Archive Civic Polity E.J. Hutchinson Nota Bene Sacred Doctrine The Two Kingdoms

Martin Bucer on the Christian Subject

We continue on with our series of Reformed exposition of Psalm 148:11, “Kings of the earth, and all people; princes, and all judges of the earth,” with Martin Bucer’s comments from his Sacrorum Psalmorum libri quinque1 Again, this may well be a “you heard it here first” kind of text.

Bucer gives a slightly different Latin translation of the verse, which I have included above the text of his comments.

The attentive reader will have noticed that the title for this particular post has been modified from those of the other posts in this series. The reason for the change is evident when one reads through Bucer’s remarks: while he concurs with Calvin, Musculus, and Strigel that most magistrates are bad men–and adds that they are generally foolish as well–he admonishes his readers of their duty to obey them nevertheless. He does not focus any attention on the responsibility of kings, princes, and magistrates to praise the Lord (though he does remind his readers of their function of rendering justice), instead remarking that they are an especial instance in which one can contemplate the miracles of God among men (causes of praise in others rather than givers of praise themselves). He is much more concerned to emphasize that magisterial power is directly ordained of God and thus ought not to be resisted–and thus to emphasize the duty of the Christian subject.

Text and Translation

Reges terrae & cuncti populi, principes, & universi magistratus terrae.

Contemplanda offert Dei miracula in hominibus, vers. 11 in his nominatim, qui potestate aliqua funguntur, ut sunt Reges, & populi suis legibus utentes, quibus vel regnum est, vel Respublica. Hi enim leumim vocantur. Principes et iudices, magistratus sunt, reddentes ius. Etenim cum hi fere stulti & mali sint, iuxta proverbium, aut Regem aut fatuum, & perpauci hominum sint, qui vel bonorum & sapientium imperium ferant, stupendum sane miraculum est, tot millia parere paucis, ac saepe uni, eique nihil vel iusticiae aut prudentiae habenti. Hic ergo illud re ipsa conspicitur, constitutione Domini omnem potestatem constare: & Dei statuto adversari, qui illi, qualis qualis sit, sese opposuerit. Dij nanque sunt, id est Deum referentes, Deique praefecti, utcunque sicut homines moriantur.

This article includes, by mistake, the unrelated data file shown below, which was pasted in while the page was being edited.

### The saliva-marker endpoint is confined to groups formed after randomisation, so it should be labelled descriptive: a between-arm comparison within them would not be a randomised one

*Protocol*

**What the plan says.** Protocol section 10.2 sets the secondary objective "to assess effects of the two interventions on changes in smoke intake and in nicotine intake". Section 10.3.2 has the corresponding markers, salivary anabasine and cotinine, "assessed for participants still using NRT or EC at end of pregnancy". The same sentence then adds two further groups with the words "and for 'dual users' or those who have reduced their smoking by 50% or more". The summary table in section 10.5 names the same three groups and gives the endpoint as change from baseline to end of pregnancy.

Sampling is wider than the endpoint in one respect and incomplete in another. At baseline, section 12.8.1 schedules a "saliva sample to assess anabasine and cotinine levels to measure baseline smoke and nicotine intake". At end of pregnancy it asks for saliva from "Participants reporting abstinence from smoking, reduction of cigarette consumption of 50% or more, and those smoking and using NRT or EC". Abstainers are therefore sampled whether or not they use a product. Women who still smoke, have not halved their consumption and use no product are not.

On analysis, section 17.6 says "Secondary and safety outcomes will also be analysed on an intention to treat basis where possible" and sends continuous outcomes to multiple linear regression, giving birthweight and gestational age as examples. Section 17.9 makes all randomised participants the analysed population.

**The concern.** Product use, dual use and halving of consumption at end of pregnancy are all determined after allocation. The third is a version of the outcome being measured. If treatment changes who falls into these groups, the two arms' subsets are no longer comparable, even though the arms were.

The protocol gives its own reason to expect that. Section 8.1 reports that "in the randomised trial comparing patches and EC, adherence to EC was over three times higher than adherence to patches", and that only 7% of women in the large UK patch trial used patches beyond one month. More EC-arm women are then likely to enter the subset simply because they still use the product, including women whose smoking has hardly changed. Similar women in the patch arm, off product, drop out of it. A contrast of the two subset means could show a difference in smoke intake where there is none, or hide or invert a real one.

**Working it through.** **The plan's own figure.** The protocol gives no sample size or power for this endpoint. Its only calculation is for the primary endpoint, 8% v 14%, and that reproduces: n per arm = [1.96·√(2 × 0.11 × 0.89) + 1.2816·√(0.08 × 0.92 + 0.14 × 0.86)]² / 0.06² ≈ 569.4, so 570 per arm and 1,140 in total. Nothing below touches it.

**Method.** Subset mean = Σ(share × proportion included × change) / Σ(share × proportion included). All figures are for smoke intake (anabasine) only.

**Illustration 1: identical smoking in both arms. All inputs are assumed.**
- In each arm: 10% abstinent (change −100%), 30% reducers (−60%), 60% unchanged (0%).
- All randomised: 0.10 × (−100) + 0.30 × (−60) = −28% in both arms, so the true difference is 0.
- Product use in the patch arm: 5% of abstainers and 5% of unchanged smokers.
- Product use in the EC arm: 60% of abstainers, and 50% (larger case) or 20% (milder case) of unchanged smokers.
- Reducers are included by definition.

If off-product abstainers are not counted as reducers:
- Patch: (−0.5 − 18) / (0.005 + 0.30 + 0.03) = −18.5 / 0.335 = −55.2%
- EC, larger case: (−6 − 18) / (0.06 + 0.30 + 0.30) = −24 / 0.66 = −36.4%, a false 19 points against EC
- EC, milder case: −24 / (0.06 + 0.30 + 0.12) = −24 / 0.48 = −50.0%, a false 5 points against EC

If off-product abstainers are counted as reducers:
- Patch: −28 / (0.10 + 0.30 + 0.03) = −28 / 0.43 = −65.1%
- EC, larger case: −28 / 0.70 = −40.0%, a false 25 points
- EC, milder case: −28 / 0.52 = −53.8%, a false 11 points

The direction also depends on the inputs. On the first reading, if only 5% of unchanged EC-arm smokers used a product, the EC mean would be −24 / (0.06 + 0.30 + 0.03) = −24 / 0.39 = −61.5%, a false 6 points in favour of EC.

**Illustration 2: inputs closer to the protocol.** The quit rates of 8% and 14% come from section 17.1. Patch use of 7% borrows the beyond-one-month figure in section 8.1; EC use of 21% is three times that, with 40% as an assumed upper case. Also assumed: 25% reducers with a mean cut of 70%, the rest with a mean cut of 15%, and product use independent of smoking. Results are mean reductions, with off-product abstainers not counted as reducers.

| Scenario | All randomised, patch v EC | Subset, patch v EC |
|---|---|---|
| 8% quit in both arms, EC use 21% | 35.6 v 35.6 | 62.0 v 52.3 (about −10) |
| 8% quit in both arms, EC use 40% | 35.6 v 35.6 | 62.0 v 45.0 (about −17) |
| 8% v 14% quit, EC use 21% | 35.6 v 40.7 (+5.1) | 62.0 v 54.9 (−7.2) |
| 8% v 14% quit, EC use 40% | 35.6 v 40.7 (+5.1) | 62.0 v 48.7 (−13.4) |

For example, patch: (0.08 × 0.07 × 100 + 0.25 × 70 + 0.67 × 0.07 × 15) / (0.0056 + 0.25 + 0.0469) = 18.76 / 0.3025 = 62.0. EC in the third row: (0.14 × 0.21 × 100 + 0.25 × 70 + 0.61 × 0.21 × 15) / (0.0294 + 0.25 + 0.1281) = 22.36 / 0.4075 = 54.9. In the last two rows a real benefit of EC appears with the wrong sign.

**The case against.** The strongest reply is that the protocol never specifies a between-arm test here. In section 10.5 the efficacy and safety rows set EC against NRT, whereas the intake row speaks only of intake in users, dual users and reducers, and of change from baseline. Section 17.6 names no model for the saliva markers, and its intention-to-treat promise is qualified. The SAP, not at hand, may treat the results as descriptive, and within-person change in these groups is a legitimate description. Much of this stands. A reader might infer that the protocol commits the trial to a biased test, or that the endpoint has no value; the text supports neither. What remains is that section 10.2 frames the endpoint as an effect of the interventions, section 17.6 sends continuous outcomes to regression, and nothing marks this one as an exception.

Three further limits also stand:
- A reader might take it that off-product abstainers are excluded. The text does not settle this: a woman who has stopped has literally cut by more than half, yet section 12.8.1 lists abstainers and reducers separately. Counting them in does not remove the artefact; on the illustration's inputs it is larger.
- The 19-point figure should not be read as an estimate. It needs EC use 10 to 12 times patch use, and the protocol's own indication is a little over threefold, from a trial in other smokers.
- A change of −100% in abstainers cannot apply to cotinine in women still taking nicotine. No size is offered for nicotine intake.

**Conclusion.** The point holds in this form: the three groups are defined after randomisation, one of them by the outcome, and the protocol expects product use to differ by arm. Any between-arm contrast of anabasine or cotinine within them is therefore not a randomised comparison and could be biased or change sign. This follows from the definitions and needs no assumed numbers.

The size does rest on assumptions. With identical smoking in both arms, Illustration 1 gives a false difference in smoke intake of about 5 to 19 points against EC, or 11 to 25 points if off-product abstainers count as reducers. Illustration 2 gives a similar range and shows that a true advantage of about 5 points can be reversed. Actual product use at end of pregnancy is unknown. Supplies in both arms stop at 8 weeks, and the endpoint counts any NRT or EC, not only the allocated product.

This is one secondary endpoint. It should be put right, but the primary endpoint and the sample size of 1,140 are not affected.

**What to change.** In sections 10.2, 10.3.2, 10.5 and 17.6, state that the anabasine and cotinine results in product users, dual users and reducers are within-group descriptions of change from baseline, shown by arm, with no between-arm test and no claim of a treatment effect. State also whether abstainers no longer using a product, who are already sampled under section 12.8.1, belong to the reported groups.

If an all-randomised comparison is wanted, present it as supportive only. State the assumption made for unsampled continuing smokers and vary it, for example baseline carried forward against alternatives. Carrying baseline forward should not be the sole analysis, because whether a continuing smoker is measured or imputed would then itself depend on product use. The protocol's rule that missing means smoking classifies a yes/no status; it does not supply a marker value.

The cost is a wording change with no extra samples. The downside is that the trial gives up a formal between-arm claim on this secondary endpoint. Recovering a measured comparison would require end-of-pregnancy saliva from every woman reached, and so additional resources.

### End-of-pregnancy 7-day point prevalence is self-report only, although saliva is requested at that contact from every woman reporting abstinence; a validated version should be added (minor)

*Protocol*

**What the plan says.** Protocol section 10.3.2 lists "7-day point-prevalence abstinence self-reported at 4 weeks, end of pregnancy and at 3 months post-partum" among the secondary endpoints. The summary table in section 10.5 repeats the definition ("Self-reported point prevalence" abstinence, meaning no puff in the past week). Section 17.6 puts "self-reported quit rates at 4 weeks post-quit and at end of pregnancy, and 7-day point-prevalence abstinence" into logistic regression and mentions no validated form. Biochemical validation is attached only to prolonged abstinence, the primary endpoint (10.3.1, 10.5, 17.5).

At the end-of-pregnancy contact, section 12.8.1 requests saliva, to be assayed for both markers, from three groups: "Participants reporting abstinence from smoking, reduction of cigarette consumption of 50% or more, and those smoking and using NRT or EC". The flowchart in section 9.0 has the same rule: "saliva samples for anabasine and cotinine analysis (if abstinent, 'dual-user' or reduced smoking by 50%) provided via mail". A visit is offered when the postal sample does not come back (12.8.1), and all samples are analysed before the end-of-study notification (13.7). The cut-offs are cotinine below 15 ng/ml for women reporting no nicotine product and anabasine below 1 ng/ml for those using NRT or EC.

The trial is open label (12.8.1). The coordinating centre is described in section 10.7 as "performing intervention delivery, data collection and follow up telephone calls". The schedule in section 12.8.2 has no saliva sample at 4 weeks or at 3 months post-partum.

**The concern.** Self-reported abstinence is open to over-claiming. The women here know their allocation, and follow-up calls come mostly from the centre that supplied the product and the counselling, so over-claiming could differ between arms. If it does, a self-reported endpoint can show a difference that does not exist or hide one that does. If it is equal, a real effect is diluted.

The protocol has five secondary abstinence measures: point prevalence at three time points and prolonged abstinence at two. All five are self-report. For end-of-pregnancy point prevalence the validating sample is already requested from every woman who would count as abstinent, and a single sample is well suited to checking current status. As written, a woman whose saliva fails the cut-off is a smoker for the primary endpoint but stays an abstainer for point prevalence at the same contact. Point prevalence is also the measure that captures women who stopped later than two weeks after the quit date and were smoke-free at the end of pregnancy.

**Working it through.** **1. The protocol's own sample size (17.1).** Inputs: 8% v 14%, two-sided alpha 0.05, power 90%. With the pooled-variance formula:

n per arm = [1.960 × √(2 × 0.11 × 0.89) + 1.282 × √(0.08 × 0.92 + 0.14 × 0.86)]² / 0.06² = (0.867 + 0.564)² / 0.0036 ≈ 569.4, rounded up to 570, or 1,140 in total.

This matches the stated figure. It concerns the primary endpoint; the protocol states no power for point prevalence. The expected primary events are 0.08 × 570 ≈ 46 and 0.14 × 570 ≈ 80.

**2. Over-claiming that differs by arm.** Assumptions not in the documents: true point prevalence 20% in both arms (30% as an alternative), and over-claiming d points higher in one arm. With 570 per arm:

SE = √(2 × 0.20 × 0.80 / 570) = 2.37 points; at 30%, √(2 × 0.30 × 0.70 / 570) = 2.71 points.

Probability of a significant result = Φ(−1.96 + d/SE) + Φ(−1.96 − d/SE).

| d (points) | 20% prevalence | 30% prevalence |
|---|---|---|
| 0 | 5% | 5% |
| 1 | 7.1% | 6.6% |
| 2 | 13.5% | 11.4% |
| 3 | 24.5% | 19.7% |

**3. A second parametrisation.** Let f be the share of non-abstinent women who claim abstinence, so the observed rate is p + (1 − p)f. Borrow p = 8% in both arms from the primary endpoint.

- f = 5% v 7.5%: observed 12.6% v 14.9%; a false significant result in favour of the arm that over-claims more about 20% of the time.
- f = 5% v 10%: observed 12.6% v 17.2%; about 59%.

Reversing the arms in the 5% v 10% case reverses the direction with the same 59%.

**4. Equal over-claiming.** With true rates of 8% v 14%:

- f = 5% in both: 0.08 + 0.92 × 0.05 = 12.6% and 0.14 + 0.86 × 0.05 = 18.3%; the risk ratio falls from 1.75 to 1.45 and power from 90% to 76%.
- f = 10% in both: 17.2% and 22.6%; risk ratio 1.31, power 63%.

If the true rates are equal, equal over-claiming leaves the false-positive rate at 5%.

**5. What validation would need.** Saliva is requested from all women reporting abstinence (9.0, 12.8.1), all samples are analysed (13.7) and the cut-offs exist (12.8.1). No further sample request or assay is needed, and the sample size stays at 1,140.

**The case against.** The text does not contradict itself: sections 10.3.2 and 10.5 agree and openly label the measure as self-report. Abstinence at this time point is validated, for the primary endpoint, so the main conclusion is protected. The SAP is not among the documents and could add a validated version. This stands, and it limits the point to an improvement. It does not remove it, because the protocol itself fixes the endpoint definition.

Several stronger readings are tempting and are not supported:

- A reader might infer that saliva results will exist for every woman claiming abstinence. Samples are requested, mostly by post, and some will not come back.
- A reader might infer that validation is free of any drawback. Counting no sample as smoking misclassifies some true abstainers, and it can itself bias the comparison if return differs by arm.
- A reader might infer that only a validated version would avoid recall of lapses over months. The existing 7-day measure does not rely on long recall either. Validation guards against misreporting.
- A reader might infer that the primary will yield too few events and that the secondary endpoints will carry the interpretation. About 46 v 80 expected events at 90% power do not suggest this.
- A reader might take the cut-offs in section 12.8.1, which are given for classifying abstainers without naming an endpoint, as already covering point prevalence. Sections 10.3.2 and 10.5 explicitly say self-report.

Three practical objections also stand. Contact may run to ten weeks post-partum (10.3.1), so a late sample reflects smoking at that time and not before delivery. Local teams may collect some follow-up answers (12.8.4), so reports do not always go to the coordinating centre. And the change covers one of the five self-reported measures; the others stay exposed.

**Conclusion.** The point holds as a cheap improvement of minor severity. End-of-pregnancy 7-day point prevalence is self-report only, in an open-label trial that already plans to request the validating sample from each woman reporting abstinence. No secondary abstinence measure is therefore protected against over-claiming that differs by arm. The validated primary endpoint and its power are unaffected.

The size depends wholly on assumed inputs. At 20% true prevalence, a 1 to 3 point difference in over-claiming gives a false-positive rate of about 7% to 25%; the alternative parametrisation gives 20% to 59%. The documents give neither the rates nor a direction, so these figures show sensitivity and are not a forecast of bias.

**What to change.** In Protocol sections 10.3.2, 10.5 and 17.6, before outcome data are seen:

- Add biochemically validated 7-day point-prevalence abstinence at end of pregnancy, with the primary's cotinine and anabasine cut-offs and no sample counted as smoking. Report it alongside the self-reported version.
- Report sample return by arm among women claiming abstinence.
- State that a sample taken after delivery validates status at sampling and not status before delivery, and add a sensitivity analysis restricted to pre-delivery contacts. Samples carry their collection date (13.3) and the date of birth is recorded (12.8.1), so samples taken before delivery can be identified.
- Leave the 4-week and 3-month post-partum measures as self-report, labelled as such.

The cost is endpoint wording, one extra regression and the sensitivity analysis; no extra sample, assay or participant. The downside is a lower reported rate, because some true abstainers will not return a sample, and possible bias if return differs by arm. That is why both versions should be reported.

Kings of the earth and all peoples, princes, and all magistrates of the earth.

[The psalmist] puts forward miracles among men to be contemplated, in v. 11 among those particularly who discharge some power, as are kings, and peoples making use of their own laws, whether theirs is a kingdom [regnum] or a commonwealth [Respublica]. For these are called leumim [“peoples”]. Princes and judges are magistrates, rendering justice. And indeed, since these generally are foolish and wicked, according to the proverb, “either a king or a fool,” and there are very few men who endure the power even of the good and wise, it really is a miracle worthy of astonishment that so many thousands obey a few men, and often one–and him possessing nothing of either justice or prudence. Here, therefore, the following thing in reality is observed, that every power stands firm by the ordering of God; and that he who has opposed himself to it [i.e., to the established power], of whatsoever kind it may be, opposes the decree of God.2 For they are gods3–that is, they are those who represent God–and prefects of God, howsoever they die as men.


  1. I have consulted the Basel edition of 1547.
  2. Cf. Rom. 13:2.
  3. Cf. Psalm 82:6.

By E.J. Hutchinson

E.J. Hutchinson is Assistant Professor of Classics at Hillsdale College.